Ezinma is one of Okonkwo's daughters and his favorite child. She serves as a contrast to Nwoye, Okonkwo's eldest son, and also demonstrates Igbo cultural attitudes toward women and aspects of Igbo spirituality.
Okonkwo says of his daughter, "She should have been a boy." This shows us that the traits that are admirable in Igbo culture are masculine. Ezinma is the kind of child Okonkwo can be proud of -- except that she is a girl, so he cannot openly praise her or leave her his inheritance. On the other hand, Okonkwo's eldest son and heir, Nwoye, is his polar opposite. He thinks Nwoye is "soft," not a hard-worker, not manly enough. Okonkwo even has a hard time believing Nwoye is really his son. Ezinma's character shows the reader what type of son Okonkwo wants to have, as does the character of Ikemefuna, the captive from a neighboring tribe.
Beyond the interpersonal relationships between Ezinma and other characters, her presence in the novel indicates the sexism or misogyny of Igbo culture. The society, at least in Okonkwo's village, is apparently patriarchal, with men having the leadership roles as well as multiple wives at home. Ezinma is a strong-willed girl who shares her father's interests, so the two of them have a more natural rapport than he has with Nwoye or his other children. However, it is not acceptable for a father to favor his daughter in this village.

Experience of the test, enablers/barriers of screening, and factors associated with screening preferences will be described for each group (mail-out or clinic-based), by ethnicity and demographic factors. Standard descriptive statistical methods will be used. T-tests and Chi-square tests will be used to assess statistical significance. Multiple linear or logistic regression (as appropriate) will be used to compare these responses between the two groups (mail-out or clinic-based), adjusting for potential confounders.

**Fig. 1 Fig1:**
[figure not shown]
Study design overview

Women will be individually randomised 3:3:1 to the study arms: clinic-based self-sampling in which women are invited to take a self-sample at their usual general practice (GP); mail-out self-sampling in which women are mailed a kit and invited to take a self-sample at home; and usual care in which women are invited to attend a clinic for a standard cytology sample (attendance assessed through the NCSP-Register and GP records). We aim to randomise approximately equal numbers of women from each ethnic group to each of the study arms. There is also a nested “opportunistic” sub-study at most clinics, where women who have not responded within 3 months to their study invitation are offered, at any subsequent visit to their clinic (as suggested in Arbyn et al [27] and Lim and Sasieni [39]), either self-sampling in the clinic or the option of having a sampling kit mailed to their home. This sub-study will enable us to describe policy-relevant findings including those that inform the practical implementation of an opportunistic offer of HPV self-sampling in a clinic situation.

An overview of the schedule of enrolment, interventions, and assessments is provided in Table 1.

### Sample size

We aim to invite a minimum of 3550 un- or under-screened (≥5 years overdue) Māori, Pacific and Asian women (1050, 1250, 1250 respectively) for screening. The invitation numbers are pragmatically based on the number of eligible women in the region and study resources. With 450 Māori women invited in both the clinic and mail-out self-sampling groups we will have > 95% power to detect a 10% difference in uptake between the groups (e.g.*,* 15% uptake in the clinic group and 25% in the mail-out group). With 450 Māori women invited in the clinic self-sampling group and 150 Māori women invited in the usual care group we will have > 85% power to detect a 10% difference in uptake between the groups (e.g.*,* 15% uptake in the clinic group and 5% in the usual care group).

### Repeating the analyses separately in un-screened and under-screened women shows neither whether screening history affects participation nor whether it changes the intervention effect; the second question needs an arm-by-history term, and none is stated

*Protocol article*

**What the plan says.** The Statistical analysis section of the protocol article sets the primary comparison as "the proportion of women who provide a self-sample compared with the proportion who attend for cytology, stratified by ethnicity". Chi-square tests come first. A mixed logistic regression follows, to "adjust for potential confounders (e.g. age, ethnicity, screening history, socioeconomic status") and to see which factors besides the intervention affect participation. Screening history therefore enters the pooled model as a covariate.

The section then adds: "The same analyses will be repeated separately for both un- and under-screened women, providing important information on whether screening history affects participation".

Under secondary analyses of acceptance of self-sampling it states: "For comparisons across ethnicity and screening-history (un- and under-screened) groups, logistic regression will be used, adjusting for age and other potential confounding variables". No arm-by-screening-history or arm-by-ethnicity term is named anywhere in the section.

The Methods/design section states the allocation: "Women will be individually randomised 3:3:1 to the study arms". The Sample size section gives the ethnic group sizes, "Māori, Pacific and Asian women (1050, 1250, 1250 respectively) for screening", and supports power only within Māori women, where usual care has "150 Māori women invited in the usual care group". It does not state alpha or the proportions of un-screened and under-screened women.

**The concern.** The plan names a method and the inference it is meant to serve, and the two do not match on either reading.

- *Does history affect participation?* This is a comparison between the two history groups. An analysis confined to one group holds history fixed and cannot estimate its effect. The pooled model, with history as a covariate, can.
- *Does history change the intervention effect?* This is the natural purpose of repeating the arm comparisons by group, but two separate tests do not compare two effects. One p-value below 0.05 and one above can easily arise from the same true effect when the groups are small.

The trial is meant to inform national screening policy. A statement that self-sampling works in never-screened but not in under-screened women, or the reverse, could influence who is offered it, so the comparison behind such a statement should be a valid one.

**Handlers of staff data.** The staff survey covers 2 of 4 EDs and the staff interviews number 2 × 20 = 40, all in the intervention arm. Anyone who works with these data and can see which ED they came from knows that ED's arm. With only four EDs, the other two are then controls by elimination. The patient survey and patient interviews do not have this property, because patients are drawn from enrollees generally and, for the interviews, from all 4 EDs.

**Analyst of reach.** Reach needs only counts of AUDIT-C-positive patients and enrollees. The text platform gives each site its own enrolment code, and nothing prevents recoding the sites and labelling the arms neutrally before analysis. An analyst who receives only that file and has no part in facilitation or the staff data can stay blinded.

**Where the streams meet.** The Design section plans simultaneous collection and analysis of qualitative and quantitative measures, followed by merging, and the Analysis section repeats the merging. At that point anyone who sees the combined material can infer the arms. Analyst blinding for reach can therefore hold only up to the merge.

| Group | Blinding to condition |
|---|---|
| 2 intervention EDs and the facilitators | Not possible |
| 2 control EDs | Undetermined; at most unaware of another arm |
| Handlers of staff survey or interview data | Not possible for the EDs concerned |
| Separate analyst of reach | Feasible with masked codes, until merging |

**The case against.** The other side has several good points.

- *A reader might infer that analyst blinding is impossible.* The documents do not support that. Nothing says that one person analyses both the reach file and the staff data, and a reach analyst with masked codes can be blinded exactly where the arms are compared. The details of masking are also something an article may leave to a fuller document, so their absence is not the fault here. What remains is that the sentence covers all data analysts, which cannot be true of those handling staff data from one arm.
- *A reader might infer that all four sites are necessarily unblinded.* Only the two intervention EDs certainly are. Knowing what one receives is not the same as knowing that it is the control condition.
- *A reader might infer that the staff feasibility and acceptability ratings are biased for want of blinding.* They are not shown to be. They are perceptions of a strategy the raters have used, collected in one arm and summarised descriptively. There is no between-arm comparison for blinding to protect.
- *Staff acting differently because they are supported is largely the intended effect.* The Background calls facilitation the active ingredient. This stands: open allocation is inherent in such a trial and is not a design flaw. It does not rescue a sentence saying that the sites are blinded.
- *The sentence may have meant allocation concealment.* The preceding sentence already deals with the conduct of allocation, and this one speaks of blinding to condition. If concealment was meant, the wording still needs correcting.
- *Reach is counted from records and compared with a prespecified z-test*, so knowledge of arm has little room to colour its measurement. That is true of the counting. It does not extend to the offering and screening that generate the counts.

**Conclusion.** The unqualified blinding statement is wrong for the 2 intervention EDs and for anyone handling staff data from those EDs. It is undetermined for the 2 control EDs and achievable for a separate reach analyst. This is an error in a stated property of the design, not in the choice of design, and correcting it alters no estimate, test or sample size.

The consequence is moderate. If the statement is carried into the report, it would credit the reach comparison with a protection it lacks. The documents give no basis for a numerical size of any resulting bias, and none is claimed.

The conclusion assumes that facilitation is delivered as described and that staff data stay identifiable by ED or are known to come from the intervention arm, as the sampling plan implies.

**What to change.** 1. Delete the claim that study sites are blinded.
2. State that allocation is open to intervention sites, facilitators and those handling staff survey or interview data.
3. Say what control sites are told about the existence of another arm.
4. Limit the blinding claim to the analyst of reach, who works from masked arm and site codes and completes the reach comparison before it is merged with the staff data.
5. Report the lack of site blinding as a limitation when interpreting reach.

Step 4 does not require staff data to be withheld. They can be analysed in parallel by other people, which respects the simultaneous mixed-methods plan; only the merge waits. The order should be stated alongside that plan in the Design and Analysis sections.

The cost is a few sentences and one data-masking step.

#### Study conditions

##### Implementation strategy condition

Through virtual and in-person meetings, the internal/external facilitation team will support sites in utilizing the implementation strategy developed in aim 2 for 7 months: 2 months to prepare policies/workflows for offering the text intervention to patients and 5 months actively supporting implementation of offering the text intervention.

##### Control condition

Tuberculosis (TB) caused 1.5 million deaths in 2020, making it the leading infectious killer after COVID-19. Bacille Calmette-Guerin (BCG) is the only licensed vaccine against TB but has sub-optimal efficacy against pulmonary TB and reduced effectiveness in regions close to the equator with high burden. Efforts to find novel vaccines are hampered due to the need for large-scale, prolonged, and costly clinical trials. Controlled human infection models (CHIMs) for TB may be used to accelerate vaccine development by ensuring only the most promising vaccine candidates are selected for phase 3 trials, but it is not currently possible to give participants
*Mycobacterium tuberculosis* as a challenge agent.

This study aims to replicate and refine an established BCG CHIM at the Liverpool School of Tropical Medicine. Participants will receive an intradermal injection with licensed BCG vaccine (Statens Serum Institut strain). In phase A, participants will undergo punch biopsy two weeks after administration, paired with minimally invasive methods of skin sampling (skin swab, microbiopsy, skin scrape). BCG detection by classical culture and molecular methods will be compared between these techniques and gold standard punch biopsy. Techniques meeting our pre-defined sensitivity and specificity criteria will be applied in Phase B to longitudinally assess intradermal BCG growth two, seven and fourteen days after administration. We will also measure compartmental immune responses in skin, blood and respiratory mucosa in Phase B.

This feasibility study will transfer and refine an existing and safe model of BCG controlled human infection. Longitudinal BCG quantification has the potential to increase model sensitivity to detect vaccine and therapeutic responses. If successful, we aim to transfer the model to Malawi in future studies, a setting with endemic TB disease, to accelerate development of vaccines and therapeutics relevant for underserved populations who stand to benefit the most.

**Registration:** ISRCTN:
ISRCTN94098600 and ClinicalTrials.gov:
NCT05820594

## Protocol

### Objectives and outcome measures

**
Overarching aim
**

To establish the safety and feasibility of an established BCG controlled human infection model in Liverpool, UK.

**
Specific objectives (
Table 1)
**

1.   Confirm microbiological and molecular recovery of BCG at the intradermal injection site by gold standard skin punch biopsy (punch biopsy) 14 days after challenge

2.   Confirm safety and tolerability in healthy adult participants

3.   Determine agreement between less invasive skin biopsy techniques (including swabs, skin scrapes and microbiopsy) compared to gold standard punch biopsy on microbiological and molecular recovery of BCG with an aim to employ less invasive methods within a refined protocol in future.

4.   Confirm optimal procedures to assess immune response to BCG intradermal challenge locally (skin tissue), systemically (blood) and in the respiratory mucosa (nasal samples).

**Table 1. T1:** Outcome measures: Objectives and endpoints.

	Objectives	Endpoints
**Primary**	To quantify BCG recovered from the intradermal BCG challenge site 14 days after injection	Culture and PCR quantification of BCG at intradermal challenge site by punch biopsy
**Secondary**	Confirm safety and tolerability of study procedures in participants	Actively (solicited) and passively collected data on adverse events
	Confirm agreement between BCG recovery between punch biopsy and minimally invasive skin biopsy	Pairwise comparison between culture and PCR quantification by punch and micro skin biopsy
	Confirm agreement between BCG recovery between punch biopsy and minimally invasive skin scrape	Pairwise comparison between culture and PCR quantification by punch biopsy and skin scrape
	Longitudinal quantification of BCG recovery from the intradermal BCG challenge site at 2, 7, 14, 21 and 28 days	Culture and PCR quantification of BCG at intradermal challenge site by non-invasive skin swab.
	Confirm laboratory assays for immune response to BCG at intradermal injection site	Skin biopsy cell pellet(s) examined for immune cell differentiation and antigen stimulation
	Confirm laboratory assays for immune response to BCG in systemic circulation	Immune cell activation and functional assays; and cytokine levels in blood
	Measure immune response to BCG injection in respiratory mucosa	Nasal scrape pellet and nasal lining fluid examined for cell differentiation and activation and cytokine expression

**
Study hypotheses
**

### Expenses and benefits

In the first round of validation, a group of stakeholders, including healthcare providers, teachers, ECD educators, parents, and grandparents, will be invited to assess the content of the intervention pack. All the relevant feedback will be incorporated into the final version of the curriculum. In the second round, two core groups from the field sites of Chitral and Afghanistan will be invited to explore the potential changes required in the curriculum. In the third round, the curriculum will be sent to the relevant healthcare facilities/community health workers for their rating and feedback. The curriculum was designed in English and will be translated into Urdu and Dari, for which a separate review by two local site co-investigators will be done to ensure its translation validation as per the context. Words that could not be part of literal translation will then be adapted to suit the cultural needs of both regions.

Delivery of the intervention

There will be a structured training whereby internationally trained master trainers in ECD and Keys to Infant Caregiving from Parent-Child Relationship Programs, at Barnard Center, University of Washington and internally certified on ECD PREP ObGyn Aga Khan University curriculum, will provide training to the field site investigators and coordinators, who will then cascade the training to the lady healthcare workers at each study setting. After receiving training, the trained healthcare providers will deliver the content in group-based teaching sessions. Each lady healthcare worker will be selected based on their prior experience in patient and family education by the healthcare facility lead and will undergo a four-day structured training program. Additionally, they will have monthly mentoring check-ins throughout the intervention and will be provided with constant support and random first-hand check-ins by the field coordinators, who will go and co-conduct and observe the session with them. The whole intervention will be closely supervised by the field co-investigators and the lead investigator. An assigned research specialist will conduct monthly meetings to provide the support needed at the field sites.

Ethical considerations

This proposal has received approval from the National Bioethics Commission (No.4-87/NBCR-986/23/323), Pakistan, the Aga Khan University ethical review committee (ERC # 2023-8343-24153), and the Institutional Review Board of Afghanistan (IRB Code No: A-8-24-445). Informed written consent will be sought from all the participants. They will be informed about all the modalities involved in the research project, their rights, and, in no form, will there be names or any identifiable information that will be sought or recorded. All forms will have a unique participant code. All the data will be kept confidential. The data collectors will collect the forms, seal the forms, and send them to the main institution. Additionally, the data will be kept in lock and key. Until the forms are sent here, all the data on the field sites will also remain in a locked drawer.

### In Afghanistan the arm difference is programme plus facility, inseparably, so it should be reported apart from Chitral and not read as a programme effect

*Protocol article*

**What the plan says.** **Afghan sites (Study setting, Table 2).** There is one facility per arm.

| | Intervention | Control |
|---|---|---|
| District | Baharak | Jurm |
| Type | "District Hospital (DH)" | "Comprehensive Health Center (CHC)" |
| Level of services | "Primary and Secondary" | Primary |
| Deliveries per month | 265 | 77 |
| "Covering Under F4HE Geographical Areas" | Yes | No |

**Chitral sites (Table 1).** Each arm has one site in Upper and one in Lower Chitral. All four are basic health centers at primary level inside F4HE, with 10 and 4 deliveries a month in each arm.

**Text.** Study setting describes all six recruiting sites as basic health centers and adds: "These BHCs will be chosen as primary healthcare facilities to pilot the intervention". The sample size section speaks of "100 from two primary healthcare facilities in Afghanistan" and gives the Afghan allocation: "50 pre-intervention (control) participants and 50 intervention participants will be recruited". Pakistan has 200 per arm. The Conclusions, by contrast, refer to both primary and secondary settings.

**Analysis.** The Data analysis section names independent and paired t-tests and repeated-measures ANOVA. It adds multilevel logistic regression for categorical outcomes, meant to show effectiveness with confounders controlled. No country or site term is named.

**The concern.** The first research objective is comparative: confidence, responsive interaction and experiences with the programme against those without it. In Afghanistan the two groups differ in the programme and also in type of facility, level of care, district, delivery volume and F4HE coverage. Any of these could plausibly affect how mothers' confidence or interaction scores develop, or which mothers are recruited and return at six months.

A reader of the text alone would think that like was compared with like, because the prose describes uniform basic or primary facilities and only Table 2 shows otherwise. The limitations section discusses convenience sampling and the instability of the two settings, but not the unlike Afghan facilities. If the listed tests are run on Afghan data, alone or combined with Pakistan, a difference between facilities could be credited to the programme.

Finally, Ezinma's illness and supposed status as an ogbanje shows us about the spiritual beliefs of the community. The ogbanje is thought of as a spirit who keeps returning to the mother's womb (the mother has miscarriages). When one of these spirit children does survive, though, he or she may be at risk and there are procedures that must be followed, rituals to uphold. We see these when Ezinma has to help the priest find a pebble that is associated with her curse, as well as when the priestess comes to take the ill Ezinma to an oracle in the middle of the night with no explanation. After that journey, though, she seems to recover. These incidents give the reader insight into the cultural and spiritual practices of the village.